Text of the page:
Effect of fibres addition on the physical and mechanical properties of asphalt mixtures with crack-healing purposes by microwave radiationRevista : Construction and Building Materials
Volumen : 127
Páginas : 369382
Tipo de publicación : ISI Ir a publicación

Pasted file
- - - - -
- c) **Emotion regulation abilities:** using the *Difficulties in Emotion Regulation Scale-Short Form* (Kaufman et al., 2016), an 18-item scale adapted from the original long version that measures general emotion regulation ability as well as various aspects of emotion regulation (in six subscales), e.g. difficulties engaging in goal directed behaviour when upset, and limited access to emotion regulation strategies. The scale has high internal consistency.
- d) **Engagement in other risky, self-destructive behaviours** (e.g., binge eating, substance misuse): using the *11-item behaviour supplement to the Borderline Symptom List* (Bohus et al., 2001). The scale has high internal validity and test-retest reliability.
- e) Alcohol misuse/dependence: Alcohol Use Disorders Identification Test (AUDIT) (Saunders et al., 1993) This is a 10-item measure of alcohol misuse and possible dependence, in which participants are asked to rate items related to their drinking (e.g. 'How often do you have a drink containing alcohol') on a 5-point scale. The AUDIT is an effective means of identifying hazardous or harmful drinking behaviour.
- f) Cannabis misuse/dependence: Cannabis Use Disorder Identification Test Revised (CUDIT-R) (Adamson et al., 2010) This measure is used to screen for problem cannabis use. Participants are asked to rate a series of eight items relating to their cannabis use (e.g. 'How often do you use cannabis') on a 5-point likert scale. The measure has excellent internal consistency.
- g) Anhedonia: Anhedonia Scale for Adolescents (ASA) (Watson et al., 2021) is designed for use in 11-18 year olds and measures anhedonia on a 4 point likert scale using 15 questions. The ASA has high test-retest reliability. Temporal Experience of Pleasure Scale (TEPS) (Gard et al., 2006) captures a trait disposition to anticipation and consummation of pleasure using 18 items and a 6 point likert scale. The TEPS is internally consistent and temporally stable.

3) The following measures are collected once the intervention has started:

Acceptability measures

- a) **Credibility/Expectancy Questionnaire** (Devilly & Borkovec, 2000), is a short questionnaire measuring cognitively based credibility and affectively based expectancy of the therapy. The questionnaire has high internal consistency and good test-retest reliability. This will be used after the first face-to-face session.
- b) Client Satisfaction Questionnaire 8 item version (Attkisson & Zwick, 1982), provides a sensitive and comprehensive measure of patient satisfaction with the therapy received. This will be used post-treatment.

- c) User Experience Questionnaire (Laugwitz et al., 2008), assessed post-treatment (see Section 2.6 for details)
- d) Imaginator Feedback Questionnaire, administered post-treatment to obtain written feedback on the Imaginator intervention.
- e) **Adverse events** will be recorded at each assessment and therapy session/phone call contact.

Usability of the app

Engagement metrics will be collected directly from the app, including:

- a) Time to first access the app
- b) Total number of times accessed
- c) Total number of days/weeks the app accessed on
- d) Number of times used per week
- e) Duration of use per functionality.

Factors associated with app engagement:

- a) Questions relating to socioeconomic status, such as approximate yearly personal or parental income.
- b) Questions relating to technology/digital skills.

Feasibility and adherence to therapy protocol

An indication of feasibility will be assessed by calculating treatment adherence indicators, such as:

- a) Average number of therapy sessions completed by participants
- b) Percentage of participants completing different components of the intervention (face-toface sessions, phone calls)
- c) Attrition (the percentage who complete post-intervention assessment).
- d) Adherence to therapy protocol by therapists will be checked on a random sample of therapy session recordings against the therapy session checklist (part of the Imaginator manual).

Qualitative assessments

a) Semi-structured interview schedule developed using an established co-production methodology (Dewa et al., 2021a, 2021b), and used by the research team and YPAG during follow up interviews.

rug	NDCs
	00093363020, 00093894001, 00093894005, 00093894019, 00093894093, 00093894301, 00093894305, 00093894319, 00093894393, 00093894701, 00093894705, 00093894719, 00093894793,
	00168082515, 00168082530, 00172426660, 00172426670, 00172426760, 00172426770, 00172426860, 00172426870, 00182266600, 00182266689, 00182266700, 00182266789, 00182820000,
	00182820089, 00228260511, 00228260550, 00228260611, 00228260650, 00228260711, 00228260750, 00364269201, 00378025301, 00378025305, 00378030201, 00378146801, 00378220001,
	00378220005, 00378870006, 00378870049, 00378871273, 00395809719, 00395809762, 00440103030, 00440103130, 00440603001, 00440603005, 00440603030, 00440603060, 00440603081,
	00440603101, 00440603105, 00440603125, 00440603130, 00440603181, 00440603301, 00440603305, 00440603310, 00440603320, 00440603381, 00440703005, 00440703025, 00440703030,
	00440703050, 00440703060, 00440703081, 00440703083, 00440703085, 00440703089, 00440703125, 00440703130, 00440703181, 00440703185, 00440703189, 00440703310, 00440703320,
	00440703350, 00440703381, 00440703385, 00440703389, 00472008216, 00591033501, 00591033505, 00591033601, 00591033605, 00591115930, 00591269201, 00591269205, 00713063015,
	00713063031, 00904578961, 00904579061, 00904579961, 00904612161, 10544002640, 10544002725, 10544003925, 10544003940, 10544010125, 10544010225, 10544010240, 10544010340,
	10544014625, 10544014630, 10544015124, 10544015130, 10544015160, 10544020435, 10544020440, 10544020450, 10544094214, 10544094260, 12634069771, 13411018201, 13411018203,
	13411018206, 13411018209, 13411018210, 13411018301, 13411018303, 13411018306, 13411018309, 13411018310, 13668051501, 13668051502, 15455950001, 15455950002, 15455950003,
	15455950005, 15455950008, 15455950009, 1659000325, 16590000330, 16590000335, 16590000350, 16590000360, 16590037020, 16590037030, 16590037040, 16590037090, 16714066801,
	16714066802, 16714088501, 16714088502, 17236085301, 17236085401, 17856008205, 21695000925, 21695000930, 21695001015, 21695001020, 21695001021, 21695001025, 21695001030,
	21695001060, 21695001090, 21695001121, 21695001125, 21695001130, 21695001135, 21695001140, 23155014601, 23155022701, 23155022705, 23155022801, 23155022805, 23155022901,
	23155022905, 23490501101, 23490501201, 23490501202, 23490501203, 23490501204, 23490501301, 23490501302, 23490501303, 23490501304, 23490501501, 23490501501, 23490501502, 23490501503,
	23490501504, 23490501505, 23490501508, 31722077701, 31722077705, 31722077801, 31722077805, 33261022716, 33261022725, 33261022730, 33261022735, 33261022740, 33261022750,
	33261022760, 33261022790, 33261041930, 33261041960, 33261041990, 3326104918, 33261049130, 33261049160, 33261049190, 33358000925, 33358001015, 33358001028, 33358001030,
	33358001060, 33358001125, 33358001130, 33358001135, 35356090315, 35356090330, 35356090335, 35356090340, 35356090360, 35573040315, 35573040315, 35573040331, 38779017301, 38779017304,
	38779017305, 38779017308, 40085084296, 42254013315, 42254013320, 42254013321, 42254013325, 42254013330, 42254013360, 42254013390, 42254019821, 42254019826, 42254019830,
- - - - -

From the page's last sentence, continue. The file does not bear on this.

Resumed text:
Microwave heating is regarded as a promising technique to promote crack-healing of asphalt mixtures reinforced with steel wool fibres. In addition to serving as a heat source when subject to microwave radiation, steel wool fibres are expected to affect the physical and mechanical properties of the asphalt pavements. However, it is not clear what this effect is, and what is the optimum fibre content that can provide effective crack-healing without having a negative impact on other relevant mixture properties. This paper reports a study of the steel wool fibres spatial distribution and their influence on the physical and mechanical properties of asphalt mixtures. For this purpose, five different dense asphalt mixtures, with the same aggregates gradation and bitumen content, but with five different percentages of steel wool fibres were manufactured. Then, their mechanical properties such as particle loss resistance in dry and wet conditions, and stiffness modulus and cracking resistance in Mode I of fracture at four different temperatures were evaluated. Samples of these mixtures were examined using Scanning Electron Microscopy and analysed using X-ray micro computed tomography to study the condition and distribution of fibres within the bitumen matrix. Microscopy results showed that fibres can be damaged during the mixing and compaction processes. A larger variability in the local distribution of fibres for mixtures incorporating a higher fibre content was observed in the tomography analysis, with presence of fibre clusters more than double of the average fibre content of the mixture. Although addition of fibres appears to reduce the bulk density of mixtures, according to tomography analysis differences in average porosity between samples were not statistically significant. Finally, it was confirmed that regardless of test temperature, steel wool fibres did not have a relevant influence on the improvement of particle loss resistance, stiffness modulus and cracking resistance of asphalt mixtures.